As a practicing Obstetrician, I posted photographs of all “my babies”.  These were part of my Hall of Fame.  Each one had a caption written by a mother with a thank you compliment.  Patients loved seeing them.  I loved seeing them.  Whenever I was down or a bit blue, I would read those captions and look at those photos with a smile.  It made all the time, blood, sweat and tears worthwhile and worth doing.

But the government wants to take that from you and me!


Privacy laws were devised to protect us all from a myriad of problems and social ills. But have they sometimes gone too far?

As ludicrous as this sounds, tacking these photographs up on the wall of the exam room where others can view them and smile, is now a  violation of the HIPAA.  Any information that identifies individuals can no longer be accessed by others ventolin online without prescription without being deemed a breach of privacy.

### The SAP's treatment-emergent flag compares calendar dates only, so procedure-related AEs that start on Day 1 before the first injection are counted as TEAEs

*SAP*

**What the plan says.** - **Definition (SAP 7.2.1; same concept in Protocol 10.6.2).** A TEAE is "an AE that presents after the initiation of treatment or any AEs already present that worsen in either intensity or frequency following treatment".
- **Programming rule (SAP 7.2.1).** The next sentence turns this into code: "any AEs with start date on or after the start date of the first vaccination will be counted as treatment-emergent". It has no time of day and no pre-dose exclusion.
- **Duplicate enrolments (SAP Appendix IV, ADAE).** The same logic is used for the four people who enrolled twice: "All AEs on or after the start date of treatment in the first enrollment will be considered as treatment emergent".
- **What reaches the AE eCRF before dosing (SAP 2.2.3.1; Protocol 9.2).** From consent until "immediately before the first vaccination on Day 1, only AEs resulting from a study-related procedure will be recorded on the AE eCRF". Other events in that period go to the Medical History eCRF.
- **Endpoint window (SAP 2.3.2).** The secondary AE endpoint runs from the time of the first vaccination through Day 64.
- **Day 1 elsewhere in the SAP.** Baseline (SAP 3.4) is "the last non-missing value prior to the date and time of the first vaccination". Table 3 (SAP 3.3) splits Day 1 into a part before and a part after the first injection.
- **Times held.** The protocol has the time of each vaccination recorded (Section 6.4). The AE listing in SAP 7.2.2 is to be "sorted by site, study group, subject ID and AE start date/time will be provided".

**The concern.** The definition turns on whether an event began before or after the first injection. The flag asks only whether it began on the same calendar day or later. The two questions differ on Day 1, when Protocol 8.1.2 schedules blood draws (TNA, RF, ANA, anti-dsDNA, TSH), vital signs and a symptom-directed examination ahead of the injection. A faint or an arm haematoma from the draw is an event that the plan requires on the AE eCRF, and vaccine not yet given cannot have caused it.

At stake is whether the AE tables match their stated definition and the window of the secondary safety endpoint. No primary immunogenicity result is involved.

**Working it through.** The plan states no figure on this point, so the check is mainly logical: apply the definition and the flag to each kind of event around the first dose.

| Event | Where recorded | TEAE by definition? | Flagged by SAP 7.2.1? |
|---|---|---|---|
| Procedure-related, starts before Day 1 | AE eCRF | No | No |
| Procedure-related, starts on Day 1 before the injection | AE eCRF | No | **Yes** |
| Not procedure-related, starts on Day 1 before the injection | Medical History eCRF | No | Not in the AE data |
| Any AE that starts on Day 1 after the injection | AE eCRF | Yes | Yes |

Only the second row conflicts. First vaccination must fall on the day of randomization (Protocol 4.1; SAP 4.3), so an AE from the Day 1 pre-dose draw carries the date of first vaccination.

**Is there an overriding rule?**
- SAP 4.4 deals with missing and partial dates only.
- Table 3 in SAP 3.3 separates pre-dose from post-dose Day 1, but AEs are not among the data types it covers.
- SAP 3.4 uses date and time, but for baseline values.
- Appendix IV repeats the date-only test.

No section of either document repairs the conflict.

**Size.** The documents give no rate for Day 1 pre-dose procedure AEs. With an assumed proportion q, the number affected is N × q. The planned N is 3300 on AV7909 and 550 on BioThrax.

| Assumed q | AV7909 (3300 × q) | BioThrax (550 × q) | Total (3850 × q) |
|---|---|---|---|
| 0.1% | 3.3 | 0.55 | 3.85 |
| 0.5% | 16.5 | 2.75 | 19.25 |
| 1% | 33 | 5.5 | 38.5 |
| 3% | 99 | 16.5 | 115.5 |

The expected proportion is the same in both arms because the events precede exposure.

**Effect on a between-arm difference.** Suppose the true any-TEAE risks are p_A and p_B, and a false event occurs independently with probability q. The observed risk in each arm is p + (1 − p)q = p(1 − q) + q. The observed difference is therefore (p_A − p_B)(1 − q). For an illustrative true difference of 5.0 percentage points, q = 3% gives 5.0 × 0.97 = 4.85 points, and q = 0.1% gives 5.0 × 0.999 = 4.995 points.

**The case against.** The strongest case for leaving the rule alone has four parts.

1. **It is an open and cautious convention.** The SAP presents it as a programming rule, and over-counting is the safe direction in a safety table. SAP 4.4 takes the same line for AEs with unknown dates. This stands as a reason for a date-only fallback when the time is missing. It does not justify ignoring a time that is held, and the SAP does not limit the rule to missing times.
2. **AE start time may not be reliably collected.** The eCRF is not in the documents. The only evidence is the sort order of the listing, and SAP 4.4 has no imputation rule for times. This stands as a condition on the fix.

It is understandable that you want to guard numbers with your life- social security number, telephone and fax numbers and other identifying factors that  allow intrusion into a person’s life (or worse yet, identification theft)

But …pictures?  These are not photos that I shot surreptitiously.  These are pictures that patients shared with the office.  They GAVE them to me.

Doesn’t that imply consent to share the photographs or must they be relegated to some dusty album?  Must they now be scanned onto a disk or flash drive and the incriminating evidence be shredded?

Perhaps it is legal to have the photos of babies without the names on the front while restricting the identification to the back of the photo.

Yes, these photos were a great public relations practice.

But it also made everyone smile!

Sign up for the newsletter The Medical Strategist at: